|Eva Aparecida Pereira de Oliveira, children & missionaries|
We attended a funeral for a member’s father Tuesday, October 9th. Nevair Erdmann’s father had died around midnight. The service was held the same day. The Lutheran church where the service was held was bright blue outside and a peaceful paler blue inside. It was packed full to the back were John and I stood. Our walk took a little longer than anticipated and we were 5 minutes late. The pastor gave a talk mostly from the scriptures and it was technically doctrinally correct, he then played the piano, prayed, and read the obituary. Only one other person participated, a grandchild. The group then loaded up in cars and followed the casket to the cemetery.
We were able to give Neva and her granddaughter, who was un-consolable, a hug. Neva is the only member of The Church of Jesus Christ of Latter-day Saints in her family. Her mother had died and her father remarried so there is a second wife and step-siblings. One gentleman stopped and purposely shook John’s hand. We think it might have been her step-brother who has at times asked about the church and been friendly with the Elders. We saw only one other member of the church in attendance at the funeral to support Sister Neva. Things really happen fast here. We only heard about it because a member had stopped by earlier in the day and told us about the death and funeral.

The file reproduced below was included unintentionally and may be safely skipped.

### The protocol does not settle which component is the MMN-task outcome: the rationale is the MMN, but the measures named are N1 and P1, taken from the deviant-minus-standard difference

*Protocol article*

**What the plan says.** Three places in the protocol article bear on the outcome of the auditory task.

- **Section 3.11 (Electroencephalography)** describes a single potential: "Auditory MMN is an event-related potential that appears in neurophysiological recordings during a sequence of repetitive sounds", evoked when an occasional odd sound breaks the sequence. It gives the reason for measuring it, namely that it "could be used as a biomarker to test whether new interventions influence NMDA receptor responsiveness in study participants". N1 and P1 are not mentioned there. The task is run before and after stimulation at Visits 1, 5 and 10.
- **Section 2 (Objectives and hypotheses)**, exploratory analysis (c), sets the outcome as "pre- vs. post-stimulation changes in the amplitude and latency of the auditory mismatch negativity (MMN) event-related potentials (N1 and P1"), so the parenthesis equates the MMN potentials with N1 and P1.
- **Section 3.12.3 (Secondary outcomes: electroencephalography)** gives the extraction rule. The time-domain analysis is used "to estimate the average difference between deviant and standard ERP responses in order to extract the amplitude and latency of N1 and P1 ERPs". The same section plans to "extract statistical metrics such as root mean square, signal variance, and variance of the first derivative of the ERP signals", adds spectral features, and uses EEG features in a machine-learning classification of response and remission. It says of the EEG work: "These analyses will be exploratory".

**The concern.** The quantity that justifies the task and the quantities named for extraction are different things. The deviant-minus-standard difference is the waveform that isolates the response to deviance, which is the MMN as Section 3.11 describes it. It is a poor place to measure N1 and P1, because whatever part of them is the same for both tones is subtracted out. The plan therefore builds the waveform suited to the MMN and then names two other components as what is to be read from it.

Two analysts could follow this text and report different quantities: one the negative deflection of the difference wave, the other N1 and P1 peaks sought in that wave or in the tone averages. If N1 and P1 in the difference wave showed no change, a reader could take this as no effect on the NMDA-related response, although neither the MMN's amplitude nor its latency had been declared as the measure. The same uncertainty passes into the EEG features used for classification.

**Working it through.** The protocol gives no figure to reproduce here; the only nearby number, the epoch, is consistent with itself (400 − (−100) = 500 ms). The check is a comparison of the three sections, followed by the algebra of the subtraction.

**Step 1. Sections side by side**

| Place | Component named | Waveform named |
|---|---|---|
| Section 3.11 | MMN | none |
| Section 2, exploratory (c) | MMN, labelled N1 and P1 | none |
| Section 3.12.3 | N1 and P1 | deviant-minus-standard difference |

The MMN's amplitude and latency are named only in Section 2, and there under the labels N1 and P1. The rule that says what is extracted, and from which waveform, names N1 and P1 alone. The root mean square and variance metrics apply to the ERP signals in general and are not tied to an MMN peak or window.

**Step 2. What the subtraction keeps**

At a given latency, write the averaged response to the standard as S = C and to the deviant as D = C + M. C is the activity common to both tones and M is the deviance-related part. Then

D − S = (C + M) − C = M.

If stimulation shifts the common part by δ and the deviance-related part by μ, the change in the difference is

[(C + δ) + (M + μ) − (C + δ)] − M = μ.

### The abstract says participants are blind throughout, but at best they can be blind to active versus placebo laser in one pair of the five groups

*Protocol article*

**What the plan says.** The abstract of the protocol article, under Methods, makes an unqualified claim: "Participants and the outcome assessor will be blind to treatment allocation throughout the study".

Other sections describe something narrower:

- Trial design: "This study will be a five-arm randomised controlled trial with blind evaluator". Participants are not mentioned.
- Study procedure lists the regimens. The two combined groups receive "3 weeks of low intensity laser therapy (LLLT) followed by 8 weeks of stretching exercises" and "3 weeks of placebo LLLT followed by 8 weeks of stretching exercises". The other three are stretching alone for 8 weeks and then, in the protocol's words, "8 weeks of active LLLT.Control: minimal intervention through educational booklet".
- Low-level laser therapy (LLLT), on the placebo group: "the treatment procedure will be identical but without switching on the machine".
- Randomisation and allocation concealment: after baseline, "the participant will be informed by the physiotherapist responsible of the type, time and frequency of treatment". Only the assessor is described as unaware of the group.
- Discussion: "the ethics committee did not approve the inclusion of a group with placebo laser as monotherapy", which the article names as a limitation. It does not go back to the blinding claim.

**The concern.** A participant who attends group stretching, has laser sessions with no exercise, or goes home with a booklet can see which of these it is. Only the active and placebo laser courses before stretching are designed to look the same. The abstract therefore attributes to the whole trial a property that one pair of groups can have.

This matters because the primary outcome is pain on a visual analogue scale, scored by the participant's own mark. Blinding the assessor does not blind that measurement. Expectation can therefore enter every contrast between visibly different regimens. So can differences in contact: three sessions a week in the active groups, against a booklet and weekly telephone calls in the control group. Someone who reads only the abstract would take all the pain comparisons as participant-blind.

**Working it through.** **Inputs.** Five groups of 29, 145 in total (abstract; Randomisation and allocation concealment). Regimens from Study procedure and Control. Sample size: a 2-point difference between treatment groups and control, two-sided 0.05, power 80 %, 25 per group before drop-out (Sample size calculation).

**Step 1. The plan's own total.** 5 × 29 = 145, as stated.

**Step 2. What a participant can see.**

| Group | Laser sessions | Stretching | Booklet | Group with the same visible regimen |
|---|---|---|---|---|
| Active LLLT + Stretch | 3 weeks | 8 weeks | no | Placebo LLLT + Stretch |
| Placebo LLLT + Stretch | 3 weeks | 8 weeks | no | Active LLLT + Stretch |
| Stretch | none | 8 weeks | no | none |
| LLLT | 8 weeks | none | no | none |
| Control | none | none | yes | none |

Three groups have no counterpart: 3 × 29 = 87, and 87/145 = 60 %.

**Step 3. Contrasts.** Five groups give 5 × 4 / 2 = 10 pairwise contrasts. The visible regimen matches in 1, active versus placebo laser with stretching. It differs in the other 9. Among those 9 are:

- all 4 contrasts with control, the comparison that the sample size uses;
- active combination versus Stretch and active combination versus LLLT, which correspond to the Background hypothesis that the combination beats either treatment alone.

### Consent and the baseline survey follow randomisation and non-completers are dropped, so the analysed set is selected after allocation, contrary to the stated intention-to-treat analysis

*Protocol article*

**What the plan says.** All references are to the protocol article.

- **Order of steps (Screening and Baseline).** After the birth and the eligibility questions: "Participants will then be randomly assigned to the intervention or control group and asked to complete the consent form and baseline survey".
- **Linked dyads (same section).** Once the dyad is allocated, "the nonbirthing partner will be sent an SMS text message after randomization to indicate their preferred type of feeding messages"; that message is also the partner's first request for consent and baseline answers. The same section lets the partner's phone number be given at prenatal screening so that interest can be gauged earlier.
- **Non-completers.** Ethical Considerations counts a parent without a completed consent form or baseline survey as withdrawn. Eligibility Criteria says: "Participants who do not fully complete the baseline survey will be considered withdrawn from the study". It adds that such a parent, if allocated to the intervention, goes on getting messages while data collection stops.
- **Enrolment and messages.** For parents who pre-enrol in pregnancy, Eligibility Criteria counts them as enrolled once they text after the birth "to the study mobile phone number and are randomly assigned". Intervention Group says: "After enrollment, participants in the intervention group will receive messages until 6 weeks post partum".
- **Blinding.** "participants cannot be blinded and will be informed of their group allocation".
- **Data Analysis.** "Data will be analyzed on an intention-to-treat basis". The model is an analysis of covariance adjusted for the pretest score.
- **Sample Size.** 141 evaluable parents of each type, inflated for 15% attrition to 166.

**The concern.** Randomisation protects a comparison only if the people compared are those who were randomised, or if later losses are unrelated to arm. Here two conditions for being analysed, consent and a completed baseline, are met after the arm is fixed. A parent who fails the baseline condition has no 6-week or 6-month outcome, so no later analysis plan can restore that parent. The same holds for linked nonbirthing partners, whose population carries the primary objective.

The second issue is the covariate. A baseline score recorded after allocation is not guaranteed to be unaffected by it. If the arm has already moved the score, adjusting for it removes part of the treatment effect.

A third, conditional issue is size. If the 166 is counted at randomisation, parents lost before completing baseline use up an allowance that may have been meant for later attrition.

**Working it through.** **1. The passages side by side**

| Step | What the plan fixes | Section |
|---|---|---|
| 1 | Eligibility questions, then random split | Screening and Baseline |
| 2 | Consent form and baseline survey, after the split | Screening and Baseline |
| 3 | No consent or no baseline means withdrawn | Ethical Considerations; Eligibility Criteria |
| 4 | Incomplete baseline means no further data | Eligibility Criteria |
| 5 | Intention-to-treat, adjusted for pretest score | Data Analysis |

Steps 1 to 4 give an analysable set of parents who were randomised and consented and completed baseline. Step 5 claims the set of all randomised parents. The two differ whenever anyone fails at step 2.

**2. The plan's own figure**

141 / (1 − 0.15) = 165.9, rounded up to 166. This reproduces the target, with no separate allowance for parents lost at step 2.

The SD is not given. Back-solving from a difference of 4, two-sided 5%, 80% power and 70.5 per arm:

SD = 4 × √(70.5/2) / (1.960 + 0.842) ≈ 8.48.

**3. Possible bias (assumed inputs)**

Wednesday, we stopped by the house to meet with her and take a salad and dessert. A grandson took it in and put it in the refrigerator but we did not catch her at home. The missionaries had an appointment during the funeral time yesterday. They met us at Neiva’s and as their appointments had also fallen through, they came to our apartment for dinner and to finish off the sorbet they had left in our fridge. They were on their way to Curitiba, a 4½ hour bus ride, so that Elder Hartley could attend the temple there before he returns home next week.
There are a few other observations to add to this week’s list. John and I stopped at the local version of the IFA to see what we could buy to cover our window openings. It does get very hot here. The windows have no screens. Everything is wide open. We bought some green mesh and John has rigged some pretty colorful screens for our windows.
The garbage collection is also different here. There is a small basket on the fence or wall in front of the houses in town. You take your garbage sacks out and set them in these baskets. As far as we can tell, about three days a week someone comes by and picks up this garbage. Most of the sacks are about grocery sack size which makes sense because with no air conditioning, wet things could get stinky pretty fast.